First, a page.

a) What is the capacitance of this arrangement of conductors as a function of y , the distance that plate A is inserted between the sides of plate B ? b) How much energy is needed to increase the inserted distance by y ? c) Find an expression for the difference in potential in terms of F and relevant dimensions shown in the figure.

Problem 8: Consider a simple parallel-plate capacitor whose plates are given equal and opposite charges and are separated by a distance d. The capacitor is connected to a battery. Suppose the plates are pushed together until they are separated by a distance D = d/2. How does the final electrostatic energy stored in the capacitor compare to the initial energy?

a) Final is half the initial. b) Final is one fourth the initial. c) Final is twice than initial. d) Final is four times the initial. e) They are the same.

Problem 9 Consider a spherical vacuum capacitor consisting of inner and outer thin conducting spherical shells with charge +Q on the inner shell of radius a and charge Q on the outer shell of radius b . You may neglect the thickness of each shell.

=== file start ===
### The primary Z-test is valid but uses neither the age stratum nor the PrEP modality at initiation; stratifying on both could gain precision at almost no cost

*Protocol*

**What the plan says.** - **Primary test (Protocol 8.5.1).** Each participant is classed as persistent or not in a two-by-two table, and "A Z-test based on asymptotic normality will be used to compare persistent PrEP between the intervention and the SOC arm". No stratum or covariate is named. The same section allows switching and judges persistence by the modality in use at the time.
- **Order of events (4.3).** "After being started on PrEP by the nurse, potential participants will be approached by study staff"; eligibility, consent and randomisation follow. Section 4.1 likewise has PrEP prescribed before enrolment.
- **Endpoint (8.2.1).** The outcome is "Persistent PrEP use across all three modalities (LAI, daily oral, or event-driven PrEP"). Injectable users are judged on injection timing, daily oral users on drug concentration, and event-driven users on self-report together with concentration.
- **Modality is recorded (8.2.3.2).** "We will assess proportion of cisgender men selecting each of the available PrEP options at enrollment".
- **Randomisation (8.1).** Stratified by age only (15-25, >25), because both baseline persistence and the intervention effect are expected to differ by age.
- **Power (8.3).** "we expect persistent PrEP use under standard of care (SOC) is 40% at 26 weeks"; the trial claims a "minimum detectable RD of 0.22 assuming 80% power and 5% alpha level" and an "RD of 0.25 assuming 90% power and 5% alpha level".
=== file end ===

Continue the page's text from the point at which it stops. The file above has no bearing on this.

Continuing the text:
a) What are the magnitude and direction of the electric field everywhere in space as a function of r , the distance from the center of the spherical conductors?

b) What is the capacitance of this capacitor?

c) Now consider the case that the dimension of the outer shell is doubled from b to 2b . Assuming that the charge on the shells is not changed, how does the stored potential energy change? That is, find an expression for U U after U before in terms of Q a , b , and 0 as needed.

Problem 10: A parallel-plate capacitor has fixed charges +Q and Q. The separation of the plates is then doubled. (a) By what factor does the energy stored in the electric field change? (b) How much work must be done if the separation of the plates is doubled from d to 2d? The area of each plate is A. Consider now a cylindrical capacitor with inner and outer radii a and b, respectively. (c) Suppose the outer radius b of a cylindrical capacitor is doubled, but the charge is kept constant. By what factor would the stored energy change? Where would the energy come from? (d) Repeat (c), assuming the voltage remains constant.

MIT OpenCourseWare http://ocw.mit.edu

8.02SC Physics II: Electricity and Magnetism


Fall 2010